William Tell turns 200

A monument dedicated to writers Schiller (right) and Goethe, in Weimar

Switzerland’s founding cantons, together with the German town of Weimar, are this year jointly celebrating the 200th anniversary of Friedrich Schiller’s play, “William Tell”.

This content was published on March 20, 2004 minutes

Festivities kicked off earlier this week in Weimar to mark the very first performance of Schiller’s masterpiece.

Schiller’s best-known play, William Tell, was first performed on stage in Weimar on March 17, 1804, and was directed by none other than, Johann Wolfgang von Goethe.

It is believed that the medieval legend of a hunter who kills a tyrant originated in Scandinavia.

But its southerly migration stopped once it reached central Switzerland, the birthplace of the Swiss Confederation.

Although the story of William Tell is at least 500 years old, the success of Schiller’s drama turned the mythical crossbow-toting figure into a national hero.

Switzerland is as proud of William Tell as other countries are of their flesh-and-blood heroes, whether it be Abraham Lincoln in the United States or France’s Joan of Arc.

Tell Overture

In the Swiss parliament, where a statue of William Tell looks down on the country’s lawmakers, the “William Tell Overture” was played at the opening of Wednesday’s parliamentary session.

At the same time in Weimar, the town’s mayor, Volkhardt Germer, spoke from the stage of the German National Theatre and declared that William Tell embodied the meaning of freedom more than any other work.

Barbara Piatti, author of a cultural history on the importance of Schiller’s play, told swissinfo that William Tell was also an important symbol for the founding of the German state in the late 19th century.

“Tell carried out his heroic deeds not just for Switzerland,” she said. “Tell was for a long time a model of Germany’s liberals in much the same way as his story formed the background to the founding of the modern Swiss state in 1848.”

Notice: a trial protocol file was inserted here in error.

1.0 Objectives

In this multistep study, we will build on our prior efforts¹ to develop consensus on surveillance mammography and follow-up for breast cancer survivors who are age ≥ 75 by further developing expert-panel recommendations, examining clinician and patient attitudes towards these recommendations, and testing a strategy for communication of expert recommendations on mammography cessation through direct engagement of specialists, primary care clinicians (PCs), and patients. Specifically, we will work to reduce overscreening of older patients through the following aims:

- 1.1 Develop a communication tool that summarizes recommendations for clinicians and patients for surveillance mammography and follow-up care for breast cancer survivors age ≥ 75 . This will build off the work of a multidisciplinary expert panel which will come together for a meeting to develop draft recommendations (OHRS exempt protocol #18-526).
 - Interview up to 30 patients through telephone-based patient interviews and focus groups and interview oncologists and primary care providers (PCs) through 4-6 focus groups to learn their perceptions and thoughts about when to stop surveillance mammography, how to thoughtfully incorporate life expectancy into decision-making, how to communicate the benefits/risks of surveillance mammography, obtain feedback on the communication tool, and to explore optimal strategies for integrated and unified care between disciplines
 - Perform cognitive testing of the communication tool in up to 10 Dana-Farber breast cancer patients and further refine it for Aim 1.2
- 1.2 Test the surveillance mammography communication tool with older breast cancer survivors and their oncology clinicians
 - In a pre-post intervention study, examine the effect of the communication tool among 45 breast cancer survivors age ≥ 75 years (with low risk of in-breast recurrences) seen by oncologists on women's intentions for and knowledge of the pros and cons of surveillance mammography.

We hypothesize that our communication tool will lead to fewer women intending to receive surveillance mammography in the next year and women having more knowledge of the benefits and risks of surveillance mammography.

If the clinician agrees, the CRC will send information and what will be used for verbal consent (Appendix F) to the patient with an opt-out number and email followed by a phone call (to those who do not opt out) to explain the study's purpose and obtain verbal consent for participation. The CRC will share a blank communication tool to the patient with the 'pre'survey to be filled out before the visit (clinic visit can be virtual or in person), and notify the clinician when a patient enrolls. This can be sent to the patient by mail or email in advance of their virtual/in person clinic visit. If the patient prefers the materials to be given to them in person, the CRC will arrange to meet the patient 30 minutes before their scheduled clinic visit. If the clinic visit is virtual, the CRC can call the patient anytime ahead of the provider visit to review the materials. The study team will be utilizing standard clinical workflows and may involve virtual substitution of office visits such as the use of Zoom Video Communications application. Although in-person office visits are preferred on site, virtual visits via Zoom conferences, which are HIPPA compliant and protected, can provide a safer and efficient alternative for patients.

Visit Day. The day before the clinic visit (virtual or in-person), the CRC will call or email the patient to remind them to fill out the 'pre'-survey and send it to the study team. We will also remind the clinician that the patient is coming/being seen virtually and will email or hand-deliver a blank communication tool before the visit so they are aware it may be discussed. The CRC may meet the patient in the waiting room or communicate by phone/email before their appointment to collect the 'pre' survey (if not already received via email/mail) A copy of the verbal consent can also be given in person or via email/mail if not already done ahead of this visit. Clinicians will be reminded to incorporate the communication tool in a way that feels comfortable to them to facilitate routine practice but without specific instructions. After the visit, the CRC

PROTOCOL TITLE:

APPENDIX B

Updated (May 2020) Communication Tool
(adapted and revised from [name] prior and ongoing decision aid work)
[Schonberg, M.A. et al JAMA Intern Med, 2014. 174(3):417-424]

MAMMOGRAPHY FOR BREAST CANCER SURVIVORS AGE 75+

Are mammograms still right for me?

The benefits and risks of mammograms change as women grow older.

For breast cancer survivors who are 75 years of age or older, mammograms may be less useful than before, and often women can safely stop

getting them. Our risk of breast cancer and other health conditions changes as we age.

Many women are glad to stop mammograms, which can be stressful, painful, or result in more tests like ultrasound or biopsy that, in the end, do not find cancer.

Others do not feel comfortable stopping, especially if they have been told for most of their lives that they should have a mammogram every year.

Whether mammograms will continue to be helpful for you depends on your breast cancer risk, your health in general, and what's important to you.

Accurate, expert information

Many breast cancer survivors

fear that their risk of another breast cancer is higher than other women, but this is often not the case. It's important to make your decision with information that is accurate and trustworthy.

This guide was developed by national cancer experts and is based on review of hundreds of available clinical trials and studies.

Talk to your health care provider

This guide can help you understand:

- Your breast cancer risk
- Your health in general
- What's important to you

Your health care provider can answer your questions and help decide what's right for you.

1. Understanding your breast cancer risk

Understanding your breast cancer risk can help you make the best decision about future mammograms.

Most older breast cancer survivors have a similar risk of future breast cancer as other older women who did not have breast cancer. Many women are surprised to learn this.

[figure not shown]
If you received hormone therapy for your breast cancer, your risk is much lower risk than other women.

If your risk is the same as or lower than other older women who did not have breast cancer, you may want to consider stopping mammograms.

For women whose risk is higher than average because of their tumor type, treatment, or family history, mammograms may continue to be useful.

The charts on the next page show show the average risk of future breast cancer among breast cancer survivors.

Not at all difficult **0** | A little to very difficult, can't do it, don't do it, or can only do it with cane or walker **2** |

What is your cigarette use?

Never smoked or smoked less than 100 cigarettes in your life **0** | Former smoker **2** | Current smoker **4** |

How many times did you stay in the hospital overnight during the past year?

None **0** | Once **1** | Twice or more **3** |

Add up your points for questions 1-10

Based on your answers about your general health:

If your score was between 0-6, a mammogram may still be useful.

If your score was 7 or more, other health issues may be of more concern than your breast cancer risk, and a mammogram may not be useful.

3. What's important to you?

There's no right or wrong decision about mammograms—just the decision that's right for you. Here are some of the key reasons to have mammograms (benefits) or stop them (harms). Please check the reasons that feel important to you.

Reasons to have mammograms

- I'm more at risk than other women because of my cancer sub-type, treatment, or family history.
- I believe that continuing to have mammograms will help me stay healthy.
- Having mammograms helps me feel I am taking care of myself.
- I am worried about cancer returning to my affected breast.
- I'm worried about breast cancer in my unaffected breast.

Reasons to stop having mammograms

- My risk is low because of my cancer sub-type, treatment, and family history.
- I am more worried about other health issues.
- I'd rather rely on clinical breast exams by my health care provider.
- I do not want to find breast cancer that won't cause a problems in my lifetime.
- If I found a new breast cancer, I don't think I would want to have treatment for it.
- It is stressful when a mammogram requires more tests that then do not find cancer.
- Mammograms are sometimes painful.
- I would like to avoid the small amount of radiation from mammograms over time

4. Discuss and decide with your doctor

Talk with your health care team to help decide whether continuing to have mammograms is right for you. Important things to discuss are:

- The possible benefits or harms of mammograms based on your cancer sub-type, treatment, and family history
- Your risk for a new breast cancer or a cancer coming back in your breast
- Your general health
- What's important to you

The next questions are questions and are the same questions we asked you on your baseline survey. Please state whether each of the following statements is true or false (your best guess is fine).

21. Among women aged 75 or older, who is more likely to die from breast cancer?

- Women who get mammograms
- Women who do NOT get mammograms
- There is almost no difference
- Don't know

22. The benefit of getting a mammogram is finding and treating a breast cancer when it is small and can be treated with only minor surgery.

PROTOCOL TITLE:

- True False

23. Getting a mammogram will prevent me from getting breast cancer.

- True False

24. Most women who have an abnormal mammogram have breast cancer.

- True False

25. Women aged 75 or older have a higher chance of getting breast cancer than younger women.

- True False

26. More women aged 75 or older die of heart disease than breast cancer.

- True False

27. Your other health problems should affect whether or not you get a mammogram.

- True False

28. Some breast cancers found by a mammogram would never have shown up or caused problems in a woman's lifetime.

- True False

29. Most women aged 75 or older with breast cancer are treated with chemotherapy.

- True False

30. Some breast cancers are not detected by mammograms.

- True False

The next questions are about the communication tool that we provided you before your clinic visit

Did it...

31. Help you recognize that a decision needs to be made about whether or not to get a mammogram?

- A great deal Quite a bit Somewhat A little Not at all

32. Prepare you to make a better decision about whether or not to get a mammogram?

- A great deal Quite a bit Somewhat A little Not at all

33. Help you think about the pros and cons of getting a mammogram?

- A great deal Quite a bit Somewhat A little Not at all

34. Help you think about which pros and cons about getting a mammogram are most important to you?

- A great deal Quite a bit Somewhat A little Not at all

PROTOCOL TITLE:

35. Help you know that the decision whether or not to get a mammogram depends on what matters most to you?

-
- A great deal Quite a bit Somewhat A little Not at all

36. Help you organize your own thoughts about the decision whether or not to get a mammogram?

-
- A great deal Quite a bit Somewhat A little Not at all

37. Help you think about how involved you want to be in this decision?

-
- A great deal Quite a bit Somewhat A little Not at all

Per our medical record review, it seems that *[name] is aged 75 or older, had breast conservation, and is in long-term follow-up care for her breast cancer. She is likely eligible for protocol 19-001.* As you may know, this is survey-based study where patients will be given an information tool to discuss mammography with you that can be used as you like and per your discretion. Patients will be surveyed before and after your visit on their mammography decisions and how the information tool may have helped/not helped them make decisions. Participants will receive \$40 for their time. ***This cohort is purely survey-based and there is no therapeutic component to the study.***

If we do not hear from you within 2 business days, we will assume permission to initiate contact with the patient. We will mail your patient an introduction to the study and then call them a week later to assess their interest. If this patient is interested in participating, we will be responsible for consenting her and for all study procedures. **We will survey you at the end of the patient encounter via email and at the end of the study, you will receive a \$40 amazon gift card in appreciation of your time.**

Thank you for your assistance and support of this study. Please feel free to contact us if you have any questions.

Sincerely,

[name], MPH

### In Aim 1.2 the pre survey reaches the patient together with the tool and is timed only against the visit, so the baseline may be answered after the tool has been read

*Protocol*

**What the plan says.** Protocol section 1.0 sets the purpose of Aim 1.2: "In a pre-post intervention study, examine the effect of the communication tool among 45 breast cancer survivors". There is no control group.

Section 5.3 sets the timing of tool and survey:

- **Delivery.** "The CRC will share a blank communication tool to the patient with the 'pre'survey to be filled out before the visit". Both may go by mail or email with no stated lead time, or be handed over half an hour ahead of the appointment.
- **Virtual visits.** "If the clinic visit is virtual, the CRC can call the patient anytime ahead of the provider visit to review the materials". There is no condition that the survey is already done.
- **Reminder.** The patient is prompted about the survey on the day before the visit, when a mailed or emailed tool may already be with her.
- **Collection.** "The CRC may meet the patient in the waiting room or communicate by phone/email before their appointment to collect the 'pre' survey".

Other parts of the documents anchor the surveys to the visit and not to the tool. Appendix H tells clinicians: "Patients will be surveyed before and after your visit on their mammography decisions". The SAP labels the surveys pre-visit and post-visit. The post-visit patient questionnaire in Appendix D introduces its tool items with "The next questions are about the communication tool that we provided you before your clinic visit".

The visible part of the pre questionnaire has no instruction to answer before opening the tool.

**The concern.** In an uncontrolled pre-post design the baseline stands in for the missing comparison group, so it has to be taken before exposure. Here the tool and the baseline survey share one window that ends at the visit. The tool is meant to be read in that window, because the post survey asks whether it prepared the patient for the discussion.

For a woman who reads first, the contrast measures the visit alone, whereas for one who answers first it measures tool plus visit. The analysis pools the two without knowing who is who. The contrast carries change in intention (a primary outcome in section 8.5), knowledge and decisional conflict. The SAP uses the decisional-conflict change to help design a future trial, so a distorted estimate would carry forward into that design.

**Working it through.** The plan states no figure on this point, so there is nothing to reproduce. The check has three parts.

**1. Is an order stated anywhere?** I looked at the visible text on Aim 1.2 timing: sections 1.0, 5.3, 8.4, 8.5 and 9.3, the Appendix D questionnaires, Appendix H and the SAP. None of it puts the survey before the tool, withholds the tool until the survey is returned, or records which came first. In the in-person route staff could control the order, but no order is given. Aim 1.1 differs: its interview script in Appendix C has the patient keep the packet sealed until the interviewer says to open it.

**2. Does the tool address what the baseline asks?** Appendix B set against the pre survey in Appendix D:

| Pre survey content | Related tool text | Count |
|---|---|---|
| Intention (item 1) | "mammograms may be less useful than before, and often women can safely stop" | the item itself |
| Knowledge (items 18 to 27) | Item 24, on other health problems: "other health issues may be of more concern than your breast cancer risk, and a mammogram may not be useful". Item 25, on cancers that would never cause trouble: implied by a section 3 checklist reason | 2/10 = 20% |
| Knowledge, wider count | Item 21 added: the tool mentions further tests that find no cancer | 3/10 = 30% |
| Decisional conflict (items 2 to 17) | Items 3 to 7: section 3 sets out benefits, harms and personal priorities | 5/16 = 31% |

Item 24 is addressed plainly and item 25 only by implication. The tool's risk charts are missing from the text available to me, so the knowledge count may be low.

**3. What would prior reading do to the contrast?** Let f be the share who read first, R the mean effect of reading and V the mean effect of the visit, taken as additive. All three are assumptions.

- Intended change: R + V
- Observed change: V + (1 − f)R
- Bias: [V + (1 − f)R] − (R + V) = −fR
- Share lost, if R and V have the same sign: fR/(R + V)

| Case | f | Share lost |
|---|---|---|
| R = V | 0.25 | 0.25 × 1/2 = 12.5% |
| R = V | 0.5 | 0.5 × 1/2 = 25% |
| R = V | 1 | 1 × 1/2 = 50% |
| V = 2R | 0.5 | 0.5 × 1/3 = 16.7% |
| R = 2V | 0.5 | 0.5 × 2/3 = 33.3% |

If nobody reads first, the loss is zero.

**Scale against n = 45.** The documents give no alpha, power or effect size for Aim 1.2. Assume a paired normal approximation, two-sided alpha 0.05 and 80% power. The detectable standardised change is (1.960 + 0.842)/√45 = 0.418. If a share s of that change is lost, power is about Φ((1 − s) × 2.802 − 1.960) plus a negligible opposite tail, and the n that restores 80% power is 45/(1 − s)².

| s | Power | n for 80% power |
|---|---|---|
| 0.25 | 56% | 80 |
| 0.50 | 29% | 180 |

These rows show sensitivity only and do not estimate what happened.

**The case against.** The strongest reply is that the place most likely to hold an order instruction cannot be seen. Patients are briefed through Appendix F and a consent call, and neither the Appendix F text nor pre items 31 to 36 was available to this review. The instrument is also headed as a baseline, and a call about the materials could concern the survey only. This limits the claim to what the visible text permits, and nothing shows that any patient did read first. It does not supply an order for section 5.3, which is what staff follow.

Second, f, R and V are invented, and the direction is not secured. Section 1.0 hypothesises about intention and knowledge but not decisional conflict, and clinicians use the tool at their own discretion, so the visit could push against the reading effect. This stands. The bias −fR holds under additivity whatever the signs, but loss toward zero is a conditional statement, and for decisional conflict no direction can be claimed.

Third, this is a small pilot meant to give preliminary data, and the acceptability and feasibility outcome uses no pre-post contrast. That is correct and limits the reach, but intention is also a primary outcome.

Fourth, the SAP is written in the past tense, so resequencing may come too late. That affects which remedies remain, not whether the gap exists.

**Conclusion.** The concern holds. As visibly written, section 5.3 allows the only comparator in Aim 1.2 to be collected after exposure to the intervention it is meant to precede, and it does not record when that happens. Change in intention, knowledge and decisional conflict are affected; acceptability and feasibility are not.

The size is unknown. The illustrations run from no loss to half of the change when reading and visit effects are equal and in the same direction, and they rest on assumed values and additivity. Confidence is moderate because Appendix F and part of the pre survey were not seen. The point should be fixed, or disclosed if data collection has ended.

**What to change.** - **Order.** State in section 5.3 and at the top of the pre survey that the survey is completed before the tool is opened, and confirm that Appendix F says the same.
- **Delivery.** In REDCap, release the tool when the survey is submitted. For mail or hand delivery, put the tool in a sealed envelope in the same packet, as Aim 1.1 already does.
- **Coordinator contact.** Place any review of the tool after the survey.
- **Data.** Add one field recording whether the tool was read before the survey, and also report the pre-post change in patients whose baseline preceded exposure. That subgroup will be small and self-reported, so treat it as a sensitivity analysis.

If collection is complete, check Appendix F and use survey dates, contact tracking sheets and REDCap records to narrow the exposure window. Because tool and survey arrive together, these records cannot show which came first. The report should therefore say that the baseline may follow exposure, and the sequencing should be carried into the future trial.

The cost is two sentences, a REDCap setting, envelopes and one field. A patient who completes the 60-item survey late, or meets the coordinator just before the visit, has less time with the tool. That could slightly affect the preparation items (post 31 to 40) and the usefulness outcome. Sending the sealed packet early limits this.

Mythical meadow

The German National Theatre will relocate this summer to the Rütli Meadow in central Switzerland, where the three founding cantons signed a pact in 1291.

The company will give a series of open-air performances of Schiller’s Tell at the Rütli, beginning on July 23.

There will be competition from a new adaptation of the drama in the Tell Playhouse located in the central Swiss town of Altdorf.

William Tell has been performed in Altdorf for the past 500 years – 300 years before Schiller decided to tackle the theme.

But in contrast to the production at the Rütli Meadow, the amateur actors of the Altdorf company will present a modern interpretation of the story.

Swiss history

In the nearby town of Schwyz, the Forum for Swiss History will host a special exhibition entitled, “Tell, please step forward”, focusing on William Tell’s cultural impact.

The museum is also organising a student exchange between Swiss and German schools.

But what would Weimar and Switzerland have in common if it were not for William Tell?

“Weimar and central Switzerland are both provincial,” answered Piatti. “And both places have strong, symbolic characters, not only because of Tell, but because both are closely tied to the history of their countries.”

Weimar was the centre of German classicism and was once the capital of the country. But it was also home to the Nazi concentration camp, Buchenwald, before eventually becoming part of communist East Germany.

The central Swiss cantons have had to bear the burden as the birthplace of the confederation, which has always had a very symbolic nature.

“Interestingly,” added Piatti, “Weimar and central Swiss towns are places far from main population centres like London, Paris or Berlin.”

swissinfo, Etienne Strebel in Weimar (translation: Dale Bechtel)

In brief

2004 is the 200th anniversary of the first performance of Friedrich Schiller’s William Tell in the German town of Weimar.

Johann Wolfgang von Goethe collected material on the Tell legend during his Swiss travels and informed Schiller about the legend on his return to Weimar.

The Tell drama was the last work completed by Schiller and would prove to be his most famous.

Organisations in Switzerland and Germany are using the occasion to host a series of events to forge links between the central Swiss cantons and Weimar.

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